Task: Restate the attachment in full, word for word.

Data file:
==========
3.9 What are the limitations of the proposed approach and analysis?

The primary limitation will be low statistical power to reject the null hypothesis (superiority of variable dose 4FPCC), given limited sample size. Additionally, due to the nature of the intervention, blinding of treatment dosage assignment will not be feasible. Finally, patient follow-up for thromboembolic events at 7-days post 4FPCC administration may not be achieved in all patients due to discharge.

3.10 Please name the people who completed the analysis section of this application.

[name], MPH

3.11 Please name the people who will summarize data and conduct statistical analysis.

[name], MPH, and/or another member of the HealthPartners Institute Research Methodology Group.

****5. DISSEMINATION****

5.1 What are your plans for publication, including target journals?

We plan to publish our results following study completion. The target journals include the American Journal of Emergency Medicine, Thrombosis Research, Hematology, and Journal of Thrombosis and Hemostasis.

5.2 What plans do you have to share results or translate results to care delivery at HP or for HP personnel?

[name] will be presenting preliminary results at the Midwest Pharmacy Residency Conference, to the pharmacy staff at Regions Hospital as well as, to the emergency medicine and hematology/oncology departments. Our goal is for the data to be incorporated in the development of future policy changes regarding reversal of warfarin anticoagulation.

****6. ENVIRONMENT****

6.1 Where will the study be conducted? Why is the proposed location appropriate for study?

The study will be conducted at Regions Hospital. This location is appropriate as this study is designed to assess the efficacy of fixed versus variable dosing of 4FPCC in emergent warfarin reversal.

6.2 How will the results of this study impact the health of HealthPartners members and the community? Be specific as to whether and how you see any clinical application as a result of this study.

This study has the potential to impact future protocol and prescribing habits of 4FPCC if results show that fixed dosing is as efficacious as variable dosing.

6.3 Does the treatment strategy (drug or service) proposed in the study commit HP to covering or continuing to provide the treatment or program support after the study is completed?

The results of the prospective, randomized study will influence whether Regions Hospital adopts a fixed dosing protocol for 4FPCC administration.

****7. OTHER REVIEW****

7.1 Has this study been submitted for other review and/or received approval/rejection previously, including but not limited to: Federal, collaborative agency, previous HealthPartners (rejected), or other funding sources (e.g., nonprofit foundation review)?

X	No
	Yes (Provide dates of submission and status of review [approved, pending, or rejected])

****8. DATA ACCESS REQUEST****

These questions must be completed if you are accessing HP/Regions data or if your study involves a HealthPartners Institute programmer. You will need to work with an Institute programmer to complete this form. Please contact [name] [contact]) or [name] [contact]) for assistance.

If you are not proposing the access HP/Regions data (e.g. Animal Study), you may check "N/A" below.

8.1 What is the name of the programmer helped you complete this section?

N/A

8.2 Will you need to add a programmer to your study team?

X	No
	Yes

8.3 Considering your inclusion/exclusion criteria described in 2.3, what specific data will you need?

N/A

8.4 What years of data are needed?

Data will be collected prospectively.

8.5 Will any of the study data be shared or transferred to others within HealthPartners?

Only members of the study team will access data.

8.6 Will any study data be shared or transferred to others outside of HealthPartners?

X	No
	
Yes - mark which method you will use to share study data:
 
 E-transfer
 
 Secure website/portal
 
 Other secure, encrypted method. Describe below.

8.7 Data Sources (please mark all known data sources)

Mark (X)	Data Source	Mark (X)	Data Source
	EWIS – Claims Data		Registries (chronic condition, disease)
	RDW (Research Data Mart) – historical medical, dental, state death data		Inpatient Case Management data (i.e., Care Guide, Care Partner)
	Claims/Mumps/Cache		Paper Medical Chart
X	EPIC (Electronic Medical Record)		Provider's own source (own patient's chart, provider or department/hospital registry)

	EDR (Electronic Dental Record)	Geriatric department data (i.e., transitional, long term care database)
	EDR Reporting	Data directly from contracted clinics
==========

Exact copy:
3.9 What are the limitations of the proposed approach and analysis?

The primary limitation will be low statistical power to reject the null hypothesis (superiority of variable dose 4FPCC), given limited sample size. Additionally, due to the nature of the intervention, blinding of treatment dosage assignment will not be feasible. Finally, patient follow-up for thromboembolic events at 7-days post 4FPCC administration may not be achieved in all patients due to discharge.

3.10 Please name the people who completed the analysis section of this application.

[name], MPH

3.11 Please name the people who will summarize data and conduct statistical analysis.

[name], MPH, and/or another member of the HealthPartners Institute Research Methodology Group.

****5. DISSEMINATION****

5.1 What are your plans for publication, including target journals?

We plan to publish our results following study completion. The target journals include the American Journal of Emergency Medicine, Thrombosis Research, Hematology, and Journal of Thrombosis and Hemostasis.

5.2 What plans do you have to share results or translate results to care delivery at HP or for HP personnel?

[name] will be presenting preliminary results at the Midwest Pharmacy Residency Conference, to the pharmacy staff at Regions Hospital as well as, to the emergency medicine and hematology/oncology departments. Our goal is for the data to be incorporated in the development of future policy changes regarding reversal of warfarin anticoagulation.

****6. ENVIRONMENT****

6.1 Where will the study be conducted? Why is the proposed location appropriate for study?

The study will be conducted at Regions Hospital. This location is appropriate as this study is designed to assess the efficacy of fixed versus variable dosing of 4FPCC in emergent warfarin reversal.

6.2 How will the results of this study impact the health of HealthPartners members and the community? Be specific as to whether and how you see any clinical application as a result of this study.

This study has the potential to impact future protocol and prescribing habits of 4FPCC if results show that fixed dosing is as efficacious as variable dosing.

6.3 Does the treatment strategy (drug or service) proposed in the study commit HP to covering or continuing to provide the treatment or program support after the study is completed?

The results of the prospective, randomized study will influence whether Regions Hospital adopts a fixed dosing protocol for 4FPCC administration.

****7. OTHER REVIEW****

7.1 Has this study been submitted for other review and/or received approval/rejection previously, including but not limited to: Federal, collaborative agency, previous HealthPartners (rejected), or other funding sources (e.g., nonprofit foundation review)?

X	No
	Yes (Provide dates of submission and status of review [approved, pending, or rejected])

****8. DATA ACCESS REQUEST****

These questions must be completed if you are accessing HP/Regions data or if your study involves a HealthPartners Institute programmer. You will need to work with an Institute programmer to complete this form. Please contact [name] [contact]) or [name] [contact]) for assistance.

If you are not proposing the access HP/Regions data (e.g. Animal Study), you may check "N/A" below.

8.1 What is the name of the programmer helped you complete this section?

N/A

8.2 Will you need to add a programmer to your study team?

X	No
	Yes

8.3 Considering your inclusion/exclusion criteria described in 2.3, what specific data will you need?

N/A

8.4 What years of data are needed?

Data will be collected prospectively.

8.5 Will any of the study data be shared or transferred to others within HealthPartners?

Only members of the study team will access data.

8.6 Will any study data be shared or transferred to others outside of HealthPartners?

X	No
	
Yes - mark which method you will use to share study data:
 
 E-transfer
 
 Secure website/portal
 
 Other secure, encrypted method. Describe below.

8.7 Data Sources (please mark all known data sources)

Mark (X)	Data Source	Mark (X)	Data Source
	EWIS – Claims Data		Registries (chronic condition, disease)
	RDW (Research Data Mart) – historical medical, dental, state death data		Inpatient Case Management data (i.e., Care Guide, Care Partner)
	Claims/Mumps/Cache		Paper Medical Chart
X	EPIC (Electronic Medical Record)		Provider's own source (own patient's chart, provider or department/hospital registry)

	EDR (Electronic Dental Record)	Geriatric department data (i.e., transitional, long term care database)
	EDR Reporting	Data directly from contracted clinics